Scene Report: El Salvador, C.A.
I just got back from two weeks in Central America, in girlfriend Patricia's native El Salvador to be specific. For all the traveling I've done, it was my first time venturing outside the safe, comfortable, privileged bubble of the first world, and I fully expected to have my mind blown in all sorts of ways. I did not, however, expect to have my mind blown by cars.
That's what happened, though. It's a fascinating and beautiful place, El Salvador. Largely rural and undeveloped through most of the last century, it spent the duration of the 1980s immersed in civil war and in the twenty years since has invested heavily in infrastructure and modernization. The result is a small country with a big city, San Salvador, filled with glitzy malls that could've been airlifted directly out of the O.C., surrounded by mountainous villages where you see kids and old women roadside, making their way up treacherous hills with giant jugs of wellwater balanced on their heads. Suspended somewhere in between these divergent cultures—between old and new, traditional and modern, the hardscrabble poor and the striving nouveau riche—is one of the most remarkable car cultures I've witnessed anywhere in the world.
Much has been written about Cuba's fleets of pre-1959 American cars, miraculously kept alive through a combination of their keepers' resourcefulness and necessity. El Salvador is kind of like that, except that instead of the cars our parents grew up with, it's full of the cars that you and I grew up with: the '70s and '80s Japanese cars that were ubiquitous through my childhood and adolescence, anyway, and have all but disappeared from the American landscape. The North American landscape, at least. And while there are plenty of Hondas, Mazdas, Mitsubishis and Subarus to go around, make no mistake: in El Salvador, it's Nissan and Toyota and then everybody else, the twin titans still going at it as if it were 1982.
This in itself would be interesting; what makes it fucking amazing is the state toward which many of these vehicles have deteriorated/evolved. It's almost as if decay itself has been appropriated by the cars' owners as a form of customization, an element not to be fixed, fought, or eradicated but instead cultivated and integrated, along with tinted windows (and windshields), hand-painted stripes, chrome hubcaps, colored hubcaps, additional, ornamental rear-view mirrors (mounted as often as not in such a way that it would be impossible for them to reflect anything but sky), sun shades, roof racks, fog lights, driving lights, windshield-washer lights, flashing multicolored license plate frame lights, mud flaps, spoilers, wings, vents, various ground effects, prayers, blessings and benedictions applied via holographic foil, and multiple, randomly-affixed badges—denoting the car's marque or that of another maker entirely, at the owner's discretion. Similarly, body panels themselves are mixed and matched as convenience or opportunity dictates: you need a new grill for your '83 626? Got one from an '81 Colt? If worse comes to worst and you can't replace a fender, it's no problem: just paint the exposed underbody a contrasting color, it'll look awesome. (And it does!) Just be sure to list all your sponsors down the leading edge of your door.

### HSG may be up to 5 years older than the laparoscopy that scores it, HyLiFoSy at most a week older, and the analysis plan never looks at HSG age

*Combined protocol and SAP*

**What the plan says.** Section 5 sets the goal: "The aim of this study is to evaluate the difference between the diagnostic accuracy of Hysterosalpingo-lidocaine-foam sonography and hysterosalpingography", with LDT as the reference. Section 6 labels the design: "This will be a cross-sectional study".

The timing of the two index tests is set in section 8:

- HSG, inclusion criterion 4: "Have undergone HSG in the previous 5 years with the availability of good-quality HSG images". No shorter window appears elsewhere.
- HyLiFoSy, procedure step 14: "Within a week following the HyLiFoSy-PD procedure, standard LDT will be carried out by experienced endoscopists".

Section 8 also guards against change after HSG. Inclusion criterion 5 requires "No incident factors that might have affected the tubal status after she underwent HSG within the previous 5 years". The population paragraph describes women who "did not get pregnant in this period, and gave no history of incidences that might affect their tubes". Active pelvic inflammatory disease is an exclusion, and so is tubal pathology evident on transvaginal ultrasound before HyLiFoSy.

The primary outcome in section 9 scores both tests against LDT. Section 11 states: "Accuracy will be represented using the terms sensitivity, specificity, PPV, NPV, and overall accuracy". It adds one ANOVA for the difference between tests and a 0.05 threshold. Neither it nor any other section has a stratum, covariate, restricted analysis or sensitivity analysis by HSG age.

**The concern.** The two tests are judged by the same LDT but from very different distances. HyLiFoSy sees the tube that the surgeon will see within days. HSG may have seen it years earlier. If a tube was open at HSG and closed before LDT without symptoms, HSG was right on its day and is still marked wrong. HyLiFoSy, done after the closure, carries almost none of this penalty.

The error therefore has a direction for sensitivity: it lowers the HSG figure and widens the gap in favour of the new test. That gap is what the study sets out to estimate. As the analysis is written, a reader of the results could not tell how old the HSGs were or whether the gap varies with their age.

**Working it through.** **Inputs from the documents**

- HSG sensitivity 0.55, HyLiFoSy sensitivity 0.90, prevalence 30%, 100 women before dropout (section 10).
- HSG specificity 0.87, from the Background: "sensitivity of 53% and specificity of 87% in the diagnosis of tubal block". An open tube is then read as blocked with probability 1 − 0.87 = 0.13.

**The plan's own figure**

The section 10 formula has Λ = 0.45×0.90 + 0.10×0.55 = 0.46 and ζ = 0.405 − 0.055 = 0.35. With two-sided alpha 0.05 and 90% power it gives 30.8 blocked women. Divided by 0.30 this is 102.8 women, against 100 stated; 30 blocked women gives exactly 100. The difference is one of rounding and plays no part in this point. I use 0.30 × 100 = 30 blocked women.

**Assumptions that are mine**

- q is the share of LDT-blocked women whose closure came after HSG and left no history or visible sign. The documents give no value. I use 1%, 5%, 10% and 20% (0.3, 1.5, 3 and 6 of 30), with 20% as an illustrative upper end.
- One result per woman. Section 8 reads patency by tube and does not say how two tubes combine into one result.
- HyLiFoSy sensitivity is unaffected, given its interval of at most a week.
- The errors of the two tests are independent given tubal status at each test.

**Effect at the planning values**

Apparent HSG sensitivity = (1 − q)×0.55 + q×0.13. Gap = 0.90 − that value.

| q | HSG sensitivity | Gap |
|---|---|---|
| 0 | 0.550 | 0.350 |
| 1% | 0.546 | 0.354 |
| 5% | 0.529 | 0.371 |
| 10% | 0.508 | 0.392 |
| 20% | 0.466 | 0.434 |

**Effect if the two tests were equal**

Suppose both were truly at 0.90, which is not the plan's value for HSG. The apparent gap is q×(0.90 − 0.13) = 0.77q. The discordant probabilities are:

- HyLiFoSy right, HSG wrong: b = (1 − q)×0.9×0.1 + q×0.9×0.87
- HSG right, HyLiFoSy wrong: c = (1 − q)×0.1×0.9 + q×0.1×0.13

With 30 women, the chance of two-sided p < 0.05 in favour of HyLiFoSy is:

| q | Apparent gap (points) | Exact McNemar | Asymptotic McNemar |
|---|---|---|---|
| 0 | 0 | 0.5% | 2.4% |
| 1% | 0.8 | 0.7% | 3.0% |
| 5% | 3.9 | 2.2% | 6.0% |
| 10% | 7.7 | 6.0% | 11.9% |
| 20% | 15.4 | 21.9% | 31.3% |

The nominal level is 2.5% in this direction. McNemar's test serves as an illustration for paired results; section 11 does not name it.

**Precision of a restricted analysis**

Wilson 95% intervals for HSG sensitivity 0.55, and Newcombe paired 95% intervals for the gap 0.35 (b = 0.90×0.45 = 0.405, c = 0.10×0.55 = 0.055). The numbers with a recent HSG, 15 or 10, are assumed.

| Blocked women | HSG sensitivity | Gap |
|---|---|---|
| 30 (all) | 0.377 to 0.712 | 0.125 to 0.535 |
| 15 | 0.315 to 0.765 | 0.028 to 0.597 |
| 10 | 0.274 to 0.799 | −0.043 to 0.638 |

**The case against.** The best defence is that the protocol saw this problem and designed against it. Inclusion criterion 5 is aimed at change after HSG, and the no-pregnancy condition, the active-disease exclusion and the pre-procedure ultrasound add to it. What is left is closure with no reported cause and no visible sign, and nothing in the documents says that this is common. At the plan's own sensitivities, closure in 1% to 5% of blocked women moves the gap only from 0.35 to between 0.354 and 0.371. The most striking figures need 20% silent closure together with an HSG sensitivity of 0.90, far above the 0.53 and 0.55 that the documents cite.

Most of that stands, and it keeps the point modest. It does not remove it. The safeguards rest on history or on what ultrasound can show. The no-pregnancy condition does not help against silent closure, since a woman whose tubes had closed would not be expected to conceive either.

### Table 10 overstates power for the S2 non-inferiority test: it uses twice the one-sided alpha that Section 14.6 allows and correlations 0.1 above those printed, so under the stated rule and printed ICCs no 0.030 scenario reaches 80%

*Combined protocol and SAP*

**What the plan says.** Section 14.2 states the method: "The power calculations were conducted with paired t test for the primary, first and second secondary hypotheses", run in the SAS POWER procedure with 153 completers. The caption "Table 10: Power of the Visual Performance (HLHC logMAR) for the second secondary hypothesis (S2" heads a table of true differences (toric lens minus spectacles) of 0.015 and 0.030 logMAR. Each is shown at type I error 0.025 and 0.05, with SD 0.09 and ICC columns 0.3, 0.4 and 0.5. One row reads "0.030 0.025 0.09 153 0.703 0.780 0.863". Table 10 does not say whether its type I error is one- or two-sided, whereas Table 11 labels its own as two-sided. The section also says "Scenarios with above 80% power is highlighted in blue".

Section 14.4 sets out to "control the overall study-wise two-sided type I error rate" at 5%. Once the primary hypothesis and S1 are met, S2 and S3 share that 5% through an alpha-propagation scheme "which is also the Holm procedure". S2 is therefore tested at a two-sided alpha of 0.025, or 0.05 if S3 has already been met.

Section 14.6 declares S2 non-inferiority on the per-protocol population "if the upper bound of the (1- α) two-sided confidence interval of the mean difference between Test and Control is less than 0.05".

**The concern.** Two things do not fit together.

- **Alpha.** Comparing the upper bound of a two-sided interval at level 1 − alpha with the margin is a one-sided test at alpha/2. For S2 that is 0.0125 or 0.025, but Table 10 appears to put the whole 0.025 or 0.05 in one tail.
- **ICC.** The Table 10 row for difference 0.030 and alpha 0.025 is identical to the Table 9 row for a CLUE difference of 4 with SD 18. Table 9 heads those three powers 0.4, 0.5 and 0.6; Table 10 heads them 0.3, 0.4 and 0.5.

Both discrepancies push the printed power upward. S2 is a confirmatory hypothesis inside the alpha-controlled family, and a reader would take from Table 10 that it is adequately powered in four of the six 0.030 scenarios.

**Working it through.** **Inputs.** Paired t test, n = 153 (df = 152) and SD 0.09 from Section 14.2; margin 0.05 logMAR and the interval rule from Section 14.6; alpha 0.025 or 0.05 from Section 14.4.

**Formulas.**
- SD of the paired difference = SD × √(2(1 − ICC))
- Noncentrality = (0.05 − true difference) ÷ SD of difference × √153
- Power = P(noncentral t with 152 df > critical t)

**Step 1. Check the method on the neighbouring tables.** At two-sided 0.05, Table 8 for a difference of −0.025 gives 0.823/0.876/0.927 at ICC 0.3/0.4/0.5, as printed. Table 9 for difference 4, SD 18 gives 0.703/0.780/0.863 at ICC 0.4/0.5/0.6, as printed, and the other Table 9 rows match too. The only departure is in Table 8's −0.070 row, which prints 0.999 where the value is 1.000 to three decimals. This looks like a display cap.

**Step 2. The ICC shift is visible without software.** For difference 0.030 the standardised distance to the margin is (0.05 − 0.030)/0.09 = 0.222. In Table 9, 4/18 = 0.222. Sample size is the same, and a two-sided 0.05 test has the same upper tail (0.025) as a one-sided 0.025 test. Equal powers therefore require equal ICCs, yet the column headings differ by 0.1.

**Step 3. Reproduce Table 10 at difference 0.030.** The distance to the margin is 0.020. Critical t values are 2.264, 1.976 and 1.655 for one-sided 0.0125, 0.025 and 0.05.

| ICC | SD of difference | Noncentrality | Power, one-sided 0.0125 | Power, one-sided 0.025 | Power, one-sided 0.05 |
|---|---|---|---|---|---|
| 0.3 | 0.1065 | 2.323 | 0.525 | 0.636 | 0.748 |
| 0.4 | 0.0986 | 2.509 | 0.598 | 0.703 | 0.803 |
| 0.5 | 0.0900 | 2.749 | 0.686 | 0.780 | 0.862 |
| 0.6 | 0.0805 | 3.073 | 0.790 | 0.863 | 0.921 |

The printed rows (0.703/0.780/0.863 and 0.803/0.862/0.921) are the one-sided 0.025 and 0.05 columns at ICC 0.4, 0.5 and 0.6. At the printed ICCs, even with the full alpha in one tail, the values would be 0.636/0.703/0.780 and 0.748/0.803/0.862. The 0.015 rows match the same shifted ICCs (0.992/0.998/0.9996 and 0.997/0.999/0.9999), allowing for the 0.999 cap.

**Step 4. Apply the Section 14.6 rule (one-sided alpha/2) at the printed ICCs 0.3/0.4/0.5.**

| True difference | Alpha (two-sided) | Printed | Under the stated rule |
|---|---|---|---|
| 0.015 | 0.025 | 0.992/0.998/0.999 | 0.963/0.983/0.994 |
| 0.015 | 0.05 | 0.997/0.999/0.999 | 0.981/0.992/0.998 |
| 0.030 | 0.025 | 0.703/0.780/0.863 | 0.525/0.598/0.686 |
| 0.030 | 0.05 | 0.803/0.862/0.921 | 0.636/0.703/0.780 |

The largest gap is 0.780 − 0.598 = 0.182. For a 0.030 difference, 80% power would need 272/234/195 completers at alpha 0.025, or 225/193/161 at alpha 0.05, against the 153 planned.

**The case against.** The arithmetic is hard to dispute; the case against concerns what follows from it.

Here's the other thing that's fascinating about cars (and driving) in El Salvador: freedom. Most freedom-loving Americans would be shocked if they knew how much less freedom they enjoy than the citizens of a country that just elected as president a member of the very same FMLN party that their U.S. tax dollars, funneled to a murderous anti-leftist regime during the civil war, once helped suppress. A country of radical, socialist, healthcare-wanting dirty pinko commies, in other words.
Near as I could tell, these people enjoy every single freedom you and I do. Here are some other freedoms they also enjoy: The freedom to ride in the back of a pickup truck, standing up, at highway speeds. The freedom to throw every member of your family, infant to abuelita, in the back of that same pickup truck. The freedom to invite every resident of your pueblo into the back of your pickup truck and drive them around wherever they need to go. The freedom to drive around with your child in your lap. The freedom to honk at anybody who steps out into the path of your vehicle and know that if they don't stop it's not your problem. The freedom to walk, pushing a cart, down the side of the freeway. The freedom to tint your freaking windshield and mount flashing blue lights all over your goddamn car. The freedom to work on your car anywhere you fucking want to, even if it's out in the street blocking an entire lane of a twisting, downhill stretch of highway and it's raining and it's at night. The freedom to pull more lateral gs through a series of high-speed sweepers than I would ever have guessed possible in a forty-year-old schoolbus packed to the absolute rafters. The freedom to hang onto the outside of that bus and ride along even though the bus is full. And I'm just getting started.
And okay, okay, I'm not advocating against child seats. I'm not saying any of the above is a particularly good idea. But goddammit, look at the grin on this kid's face:
Is she smiling because she isn't growing up in a culture that continuously bombards her with images of luxuries she could spend a lifetime trying to acquire, constantly reminding her of what she doesn't have? No. She's smiling because she is riding in the back of a pickup truck, and she is having more fun than any American child—born under George W. Bush or Barack Obama—will ever know again.
Full slideshow, and settle in (and hit full-screen), 'cause this shit is awesome: